When the other members of his Harvard graduating class were taking jobs in New York and Washington, David Halberstam headed for the small town of West Point, Mississippi to work on a little daily newspaper. It was 1955, and the Supreme Court decision in Brown v. Board of Education had triggered a landmark struggle in the American South between African Americans determined to gain the rights promised them in the Constitution and an old order determined to resist. Halberstam wanted to be a reporter, so he went where the story was.
In the decades that followed, Halberstam continued to follow the story, from Nashville to the Congo to Vietnam. His reporting from Saigon in the early '60s contradicted the official story from Washington, but Halberstam saw the truth on the front lines, and reported the story he had seen with his own eyes. At 30, he received the Pulitzer Prize for International Reporting. His account of America's gradual descent into the quagmire, The Best and the Brightest, was the first of more than a dozen national best-sellers Halberstam wrote on the events of our time, from the drama of professional sports to the impact of the 2001 terrorist attacks on one New York fire station.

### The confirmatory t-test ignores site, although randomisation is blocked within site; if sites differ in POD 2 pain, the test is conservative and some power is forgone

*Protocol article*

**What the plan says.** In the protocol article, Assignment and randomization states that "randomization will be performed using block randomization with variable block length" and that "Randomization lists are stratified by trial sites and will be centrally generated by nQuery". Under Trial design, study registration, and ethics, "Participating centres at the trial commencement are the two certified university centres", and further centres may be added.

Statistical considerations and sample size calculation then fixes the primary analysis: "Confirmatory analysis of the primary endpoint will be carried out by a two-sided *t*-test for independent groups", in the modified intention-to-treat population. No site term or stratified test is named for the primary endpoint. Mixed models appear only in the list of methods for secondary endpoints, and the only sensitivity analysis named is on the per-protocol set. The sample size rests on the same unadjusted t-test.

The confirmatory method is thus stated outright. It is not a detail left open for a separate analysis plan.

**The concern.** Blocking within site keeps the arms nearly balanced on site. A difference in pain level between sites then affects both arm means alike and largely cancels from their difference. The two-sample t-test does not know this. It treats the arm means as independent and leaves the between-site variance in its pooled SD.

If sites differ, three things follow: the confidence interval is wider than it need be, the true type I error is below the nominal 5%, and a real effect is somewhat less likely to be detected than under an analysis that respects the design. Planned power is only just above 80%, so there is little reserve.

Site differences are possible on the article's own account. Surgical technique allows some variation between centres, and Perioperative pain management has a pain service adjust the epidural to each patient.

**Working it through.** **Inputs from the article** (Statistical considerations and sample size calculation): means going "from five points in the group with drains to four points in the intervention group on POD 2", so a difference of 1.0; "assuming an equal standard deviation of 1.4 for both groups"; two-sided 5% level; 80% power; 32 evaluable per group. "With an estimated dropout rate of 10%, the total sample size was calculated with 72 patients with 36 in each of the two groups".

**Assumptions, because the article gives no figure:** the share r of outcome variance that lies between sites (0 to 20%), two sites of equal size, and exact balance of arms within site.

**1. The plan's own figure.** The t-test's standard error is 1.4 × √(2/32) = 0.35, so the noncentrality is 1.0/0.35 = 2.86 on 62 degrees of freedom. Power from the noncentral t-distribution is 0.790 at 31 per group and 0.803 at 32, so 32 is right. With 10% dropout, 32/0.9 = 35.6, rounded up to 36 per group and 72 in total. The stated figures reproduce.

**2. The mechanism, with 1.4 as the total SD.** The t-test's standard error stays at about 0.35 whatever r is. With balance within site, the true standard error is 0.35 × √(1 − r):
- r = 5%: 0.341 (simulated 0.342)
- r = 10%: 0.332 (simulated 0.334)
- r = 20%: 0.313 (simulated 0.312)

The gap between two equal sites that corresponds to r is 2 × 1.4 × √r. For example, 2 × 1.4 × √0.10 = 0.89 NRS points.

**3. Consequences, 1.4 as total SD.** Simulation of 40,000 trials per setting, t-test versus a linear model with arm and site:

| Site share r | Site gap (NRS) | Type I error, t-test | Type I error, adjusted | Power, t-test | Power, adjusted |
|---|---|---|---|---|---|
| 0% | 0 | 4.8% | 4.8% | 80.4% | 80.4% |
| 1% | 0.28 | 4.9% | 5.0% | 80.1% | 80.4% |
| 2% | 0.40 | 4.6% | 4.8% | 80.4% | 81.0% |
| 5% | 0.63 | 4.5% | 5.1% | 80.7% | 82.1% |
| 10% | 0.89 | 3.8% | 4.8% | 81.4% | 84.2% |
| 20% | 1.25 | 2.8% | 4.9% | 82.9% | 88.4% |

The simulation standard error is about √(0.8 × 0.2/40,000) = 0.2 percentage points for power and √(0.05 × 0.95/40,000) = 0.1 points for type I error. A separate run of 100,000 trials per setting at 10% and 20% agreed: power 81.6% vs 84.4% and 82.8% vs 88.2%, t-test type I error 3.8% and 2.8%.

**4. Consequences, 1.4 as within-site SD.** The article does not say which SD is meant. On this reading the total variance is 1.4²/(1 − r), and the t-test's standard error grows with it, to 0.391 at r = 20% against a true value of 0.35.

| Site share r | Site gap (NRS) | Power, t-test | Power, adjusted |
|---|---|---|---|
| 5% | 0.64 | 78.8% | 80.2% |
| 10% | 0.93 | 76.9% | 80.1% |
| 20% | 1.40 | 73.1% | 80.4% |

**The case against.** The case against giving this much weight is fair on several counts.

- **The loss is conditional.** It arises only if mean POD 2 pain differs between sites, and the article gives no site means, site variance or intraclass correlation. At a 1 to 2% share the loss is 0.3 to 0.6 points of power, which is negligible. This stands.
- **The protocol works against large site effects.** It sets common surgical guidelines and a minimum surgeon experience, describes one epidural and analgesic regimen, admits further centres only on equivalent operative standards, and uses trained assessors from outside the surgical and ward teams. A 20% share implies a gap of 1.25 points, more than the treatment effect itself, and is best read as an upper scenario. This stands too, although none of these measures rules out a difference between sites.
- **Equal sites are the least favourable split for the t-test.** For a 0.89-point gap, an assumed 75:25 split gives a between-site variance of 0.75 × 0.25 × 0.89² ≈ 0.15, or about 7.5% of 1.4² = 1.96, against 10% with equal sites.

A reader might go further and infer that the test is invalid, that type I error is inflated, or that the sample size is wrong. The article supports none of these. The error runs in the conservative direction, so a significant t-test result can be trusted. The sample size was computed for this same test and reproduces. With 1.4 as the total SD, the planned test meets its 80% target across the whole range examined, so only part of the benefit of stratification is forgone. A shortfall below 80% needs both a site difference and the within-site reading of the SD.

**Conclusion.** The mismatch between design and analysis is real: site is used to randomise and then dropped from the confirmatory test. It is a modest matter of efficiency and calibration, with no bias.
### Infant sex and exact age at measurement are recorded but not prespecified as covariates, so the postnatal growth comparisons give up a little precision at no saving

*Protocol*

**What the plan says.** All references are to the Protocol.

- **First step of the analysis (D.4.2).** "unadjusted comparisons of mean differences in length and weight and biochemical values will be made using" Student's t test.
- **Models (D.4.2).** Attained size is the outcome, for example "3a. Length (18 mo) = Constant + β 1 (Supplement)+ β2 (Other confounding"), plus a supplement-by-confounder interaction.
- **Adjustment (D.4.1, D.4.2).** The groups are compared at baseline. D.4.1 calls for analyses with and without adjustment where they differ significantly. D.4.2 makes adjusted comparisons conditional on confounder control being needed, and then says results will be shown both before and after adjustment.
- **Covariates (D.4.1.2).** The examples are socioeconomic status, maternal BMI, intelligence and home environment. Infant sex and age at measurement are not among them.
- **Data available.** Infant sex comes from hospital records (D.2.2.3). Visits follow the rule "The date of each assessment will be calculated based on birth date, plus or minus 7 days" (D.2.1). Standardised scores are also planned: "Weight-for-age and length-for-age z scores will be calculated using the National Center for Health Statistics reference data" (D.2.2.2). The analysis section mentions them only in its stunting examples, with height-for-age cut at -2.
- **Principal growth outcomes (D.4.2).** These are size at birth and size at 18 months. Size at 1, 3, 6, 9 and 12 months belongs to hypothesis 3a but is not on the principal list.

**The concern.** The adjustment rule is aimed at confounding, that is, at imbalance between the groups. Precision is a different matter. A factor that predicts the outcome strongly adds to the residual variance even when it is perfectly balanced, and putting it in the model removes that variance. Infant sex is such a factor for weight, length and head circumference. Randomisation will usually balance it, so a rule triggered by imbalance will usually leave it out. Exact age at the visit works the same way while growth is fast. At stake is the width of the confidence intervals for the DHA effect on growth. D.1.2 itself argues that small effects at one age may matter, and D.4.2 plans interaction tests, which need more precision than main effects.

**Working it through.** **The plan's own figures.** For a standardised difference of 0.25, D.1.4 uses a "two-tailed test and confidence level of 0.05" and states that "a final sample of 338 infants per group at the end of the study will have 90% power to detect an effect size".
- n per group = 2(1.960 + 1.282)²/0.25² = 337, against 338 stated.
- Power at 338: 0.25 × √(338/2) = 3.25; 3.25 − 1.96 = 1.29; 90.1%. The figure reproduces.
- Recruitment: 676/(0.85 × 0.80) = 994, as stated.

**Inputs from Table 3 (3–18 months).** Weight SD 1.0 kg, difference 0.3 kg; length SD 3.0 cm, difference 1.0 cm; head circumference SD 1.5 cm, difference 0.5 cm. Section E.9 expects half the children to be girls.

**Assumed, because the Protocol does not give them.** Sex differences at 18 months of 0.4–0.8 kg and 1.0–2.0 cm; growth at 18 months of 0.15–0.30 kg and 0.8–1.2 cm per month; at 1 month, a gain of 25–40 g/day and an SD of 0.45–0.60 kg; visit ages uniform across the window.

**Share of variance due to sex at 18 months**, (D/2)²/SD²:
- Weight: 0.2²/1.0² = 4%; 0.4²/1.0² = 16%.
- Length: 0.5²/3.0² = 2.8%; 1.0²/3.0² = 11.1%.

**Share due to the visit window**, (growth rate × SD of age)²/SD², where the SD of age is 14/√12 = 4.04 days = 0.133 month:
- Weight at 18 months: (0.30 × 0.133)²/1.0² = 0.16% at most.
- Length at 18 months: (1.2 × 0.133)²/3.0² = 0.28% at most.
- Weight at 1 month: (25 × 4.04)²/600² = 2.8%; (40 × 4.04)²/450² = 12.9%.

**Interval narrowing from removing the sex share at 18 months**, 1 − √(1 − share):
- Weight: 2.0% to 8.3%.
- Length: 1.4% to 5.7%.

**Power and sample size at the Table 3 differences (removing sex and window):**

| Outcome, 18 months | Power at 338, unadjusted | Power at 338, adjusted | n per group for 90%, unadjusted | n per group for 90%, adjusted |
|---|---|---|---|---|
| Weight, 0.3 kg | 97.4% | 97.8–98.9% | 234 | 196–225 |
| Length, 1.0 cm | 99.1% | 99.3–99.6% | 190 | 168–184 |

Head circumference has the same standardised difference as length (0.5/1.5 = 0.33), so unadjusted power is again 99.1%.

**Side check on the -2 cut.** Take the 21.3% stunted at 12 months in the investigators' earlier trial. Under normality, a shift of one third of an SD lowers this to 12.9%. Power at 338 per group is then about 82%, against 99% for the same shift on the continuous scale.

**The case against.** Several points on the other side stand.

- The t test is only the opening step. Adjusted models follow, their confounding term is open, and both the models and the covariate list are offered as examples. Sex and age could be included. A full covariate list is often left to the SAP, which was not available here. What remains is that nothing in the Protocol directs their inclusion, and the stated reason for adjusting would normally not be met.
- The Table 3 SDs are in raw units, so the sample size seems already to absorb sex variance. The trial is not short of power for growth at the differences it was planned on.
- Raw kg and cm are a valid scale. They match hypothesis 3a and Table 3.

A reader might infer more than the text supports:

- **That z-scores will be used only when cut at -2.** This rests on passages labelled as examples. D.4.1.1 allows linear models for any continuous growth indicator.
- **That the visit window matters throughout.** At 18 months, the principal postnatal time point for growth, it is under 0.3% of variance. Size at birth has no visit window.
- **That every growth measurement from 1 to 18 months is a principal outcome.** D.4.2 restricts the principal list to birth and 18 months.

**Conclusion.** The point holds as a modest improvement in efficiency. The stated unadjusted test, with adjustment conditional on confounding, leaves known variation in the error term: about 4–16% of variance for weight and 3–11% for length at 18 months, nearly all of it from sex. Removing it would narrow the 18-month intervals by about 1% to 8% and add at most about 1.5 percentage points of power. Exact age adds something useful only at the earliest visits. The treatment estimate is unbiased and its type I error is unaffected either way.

For half a century, David Halberstam set an example of courage and steadfastness in getting his story, and he told his stories with the color and narrative drive of a great novelist, bringing history to life for the legion of readers who continued to devour his books, year after year.